Male Birth Control- Barriers and Options

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This topic of “Male Birth Control- Barriers and Options” is important from the perspective of the UPSC IAS Examination, which falls under General Studies Portion.

What is male birth control?

  • Birth control is the practice of using devices, drugs and other procedures to prevent conception.
  • Some of the methods include barrier method, intrauterine devices, surgical method and hormonal method.
  • Women have a number of effective options such as pills, IUDs, implants, injections, patches, vaginal rings, etc.
  • On the other hand, men have only a limited number of options, that too not very effective ones.
    • Withdrawal has a failure rate of 20%.
    • Condoms have a much smaller failure rate at 2%. However, this requires proper usage, otherwise the failure rate increases to 13%.
    • Vasectomies have a less than 1% failure rate. However, this procedure requires surgery (even if minimally invasive) and is considered as a permanent contraception.
    • Also, unlike condoms, the other two methods don’t provide protection against sexually transmitted infections.
  • In India, some 53% of couples use some form of contraception, with permanent methods being the most popular, according to the National Family Health Survey-4.

What are the barriers to male birth control?

  • There hasn’t been a new male birth control option since the 1980s, with the last introduced option being the ‘no-scalpel vasectomy’.
  • While the WHO, governmental agencies and NGOs have been supporting male contraception development, their drug development infrastructure cannot compare with that of the big pharma. Their programs are run by just a few personnel and clinical research organizations. They are also slowed by financial limitations.
  • Pharmaceutical companies haven’t been showing interest in the field either. Some of the reasons include market uncertainties which may outweigh development costs.
  • There are also uncertainties about the regulatory requirements for the new products to be cleared for marketing and about who would be responsible for dispensing such products.

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What is the way ahead?

  • Historically, the burden of birth control has mainly fallen on women. The National Family Health Survey-4 showed that 36% of women go for sterilization while merely 0.3% men opt for vasectomy.
  • Developing safe, affordable and reversible male contraception options would encourage men to participate and share the responsibilities and reduce the number of unintended pregnancies.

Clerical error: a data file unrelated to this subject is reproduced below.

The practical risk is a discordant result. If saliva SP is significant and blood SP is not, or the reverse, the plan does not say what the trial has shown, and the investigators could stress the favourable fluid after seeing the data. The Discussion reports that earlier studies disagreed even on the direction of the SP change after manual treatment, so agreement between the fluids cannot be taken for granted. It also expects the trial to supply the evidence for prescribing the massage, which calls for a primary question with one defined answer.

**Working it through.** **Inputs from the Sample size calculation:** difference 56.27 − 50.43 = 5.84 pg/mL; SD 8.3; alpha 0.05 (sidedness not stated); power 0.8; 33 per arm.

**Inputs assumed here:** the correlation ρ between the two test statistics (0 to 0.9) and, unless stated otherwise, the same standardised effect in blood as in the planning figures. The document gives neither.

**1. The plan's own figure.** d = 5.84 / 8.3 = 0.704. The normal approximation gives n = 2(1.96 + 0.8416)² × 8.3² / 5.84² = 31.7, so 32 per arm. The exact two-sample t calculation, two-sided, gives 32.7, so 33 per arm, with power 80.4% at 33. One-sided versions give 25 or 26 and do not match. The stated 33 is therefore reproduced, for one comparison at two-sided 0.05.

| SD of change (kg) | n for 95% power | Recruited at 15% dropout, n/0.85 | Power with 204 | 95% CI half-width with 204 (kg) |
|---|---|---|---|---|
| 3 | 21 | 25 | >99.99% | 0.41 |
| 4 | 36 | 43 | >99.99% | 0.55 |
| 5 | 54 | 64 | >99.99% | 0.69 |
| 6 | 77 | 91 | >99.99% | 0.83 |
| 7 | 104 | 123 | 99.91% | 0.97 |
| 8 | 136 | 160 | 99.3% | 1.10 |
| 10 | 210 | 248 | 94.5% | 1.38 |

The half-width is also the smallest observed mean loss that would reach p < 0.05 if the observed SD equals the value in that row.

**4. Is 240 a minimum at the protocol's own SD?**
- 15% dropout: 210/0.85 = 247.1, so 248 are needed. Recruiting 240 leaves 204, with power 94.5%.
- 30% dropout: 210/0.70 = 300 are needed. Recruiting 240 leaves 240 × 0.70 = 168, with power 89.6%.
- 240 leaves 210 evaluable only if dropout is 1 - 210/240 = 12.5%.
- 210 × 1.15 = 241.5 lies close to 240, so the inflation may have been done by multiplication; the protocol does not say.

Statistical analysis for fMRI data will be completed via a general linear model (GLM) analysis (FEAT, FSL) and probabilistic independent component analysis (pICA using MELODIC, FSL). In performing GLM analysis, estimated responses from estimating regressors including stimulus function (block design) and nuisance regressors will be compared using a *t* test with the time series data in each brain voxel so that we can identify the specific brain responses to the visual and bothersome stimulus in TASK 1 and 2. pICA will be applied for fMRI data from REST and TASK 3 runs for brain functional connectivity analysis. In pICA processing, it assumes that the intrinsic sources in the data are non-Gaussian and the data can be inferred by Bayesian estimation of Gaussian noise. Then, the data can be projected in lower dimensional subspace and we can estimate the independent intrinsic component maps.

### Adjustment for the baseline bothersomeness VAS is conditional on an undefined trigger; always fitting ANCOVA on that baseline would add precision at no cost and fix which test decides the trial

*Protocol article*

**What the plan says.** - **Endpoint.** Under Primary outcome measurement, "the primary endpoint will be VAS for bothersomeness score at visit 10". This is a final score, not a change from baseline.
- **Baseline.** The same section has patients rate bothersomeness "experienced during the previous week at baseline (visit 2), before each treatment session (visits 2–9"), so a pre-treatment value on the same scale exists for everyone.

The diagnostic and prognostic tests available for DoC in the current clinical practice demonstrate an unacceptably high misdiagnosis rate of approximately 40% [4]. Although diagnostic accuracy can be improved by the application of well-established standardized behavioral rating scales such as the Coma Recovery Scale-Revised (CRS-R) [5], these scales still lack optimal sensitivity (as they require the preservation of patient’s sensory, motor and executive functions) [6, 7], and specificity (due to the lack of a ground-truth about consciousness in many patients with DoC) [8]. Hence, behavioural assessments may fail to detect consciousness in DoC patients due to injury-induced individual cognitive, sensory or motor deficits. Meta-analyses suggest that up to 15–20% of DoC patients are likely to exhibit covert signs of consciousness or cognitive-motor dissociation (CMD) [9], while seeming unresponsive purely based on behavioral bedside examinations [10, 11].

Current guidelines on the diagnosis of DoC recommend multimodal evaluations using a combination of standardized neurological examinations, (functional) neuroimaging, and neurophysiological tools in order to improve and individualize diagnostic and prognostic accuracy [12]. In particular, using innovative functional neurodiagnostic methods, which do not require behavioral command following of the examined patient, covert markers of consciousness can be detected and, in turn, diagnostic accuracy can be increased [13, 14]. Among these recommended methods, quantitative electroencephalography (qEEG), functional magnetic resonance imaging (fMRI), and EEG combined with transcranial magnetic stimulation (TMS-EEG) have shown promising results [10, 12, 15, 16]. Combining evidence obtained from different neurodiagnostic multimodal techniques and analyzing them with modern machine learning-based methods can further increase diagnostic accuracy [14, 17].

• Researchers are working on a number of options. In 2019, the Indian Council of Medical Research completed the clinical trials of an injectable male contraceptive- the first in the world.
    • It was developed as an alternative to surgical vasectomy.
    • It stays effective for 13 years and then loses potency.
    • It showed a success rate of 97.3% during the trials.
    • A notable advantage is that this product showed no side-effects.
  • Some other methods being developed include:
    • The hormonal methods are the furthest along in the development.
      • These methods involve the use of gels, injections or pills containing 2 hormones- testosterone and progestin.
      • Progestin helps supress the 2 pituitary hormones involved in sperm production.
      • Testosterone is needed for sperm production, but it is included in the contraceptive to ensure its availability for other body functions. Circulating testosterone, with the help of progestin, could even limit sperm production by supressing the same 2 pituitary hormones.
    • The researchers are also working on drugs that mimic the functions of progestin and testosterone, but in a single compound.
    • Non-hormonal methods:
      • Some use drugs to specifically target the testes to reduce sperm numbers or function.
      • Other methods involve reversible blocking of the vas deferens with the help of hydrogels (a polymer).


While population control programs have predominantly focused on female contraception, surveys show that people are ready to adopt new male birth control solutions. What is needed is collaboration across pharmaceutical and academic sections in addition to the governments and non-profits, to develop options that are safe, acceptable and accessible to all.

Practice Question for Mains:

What are the barriers to the adoption of male birth control? What is the way ahead? (250 words)

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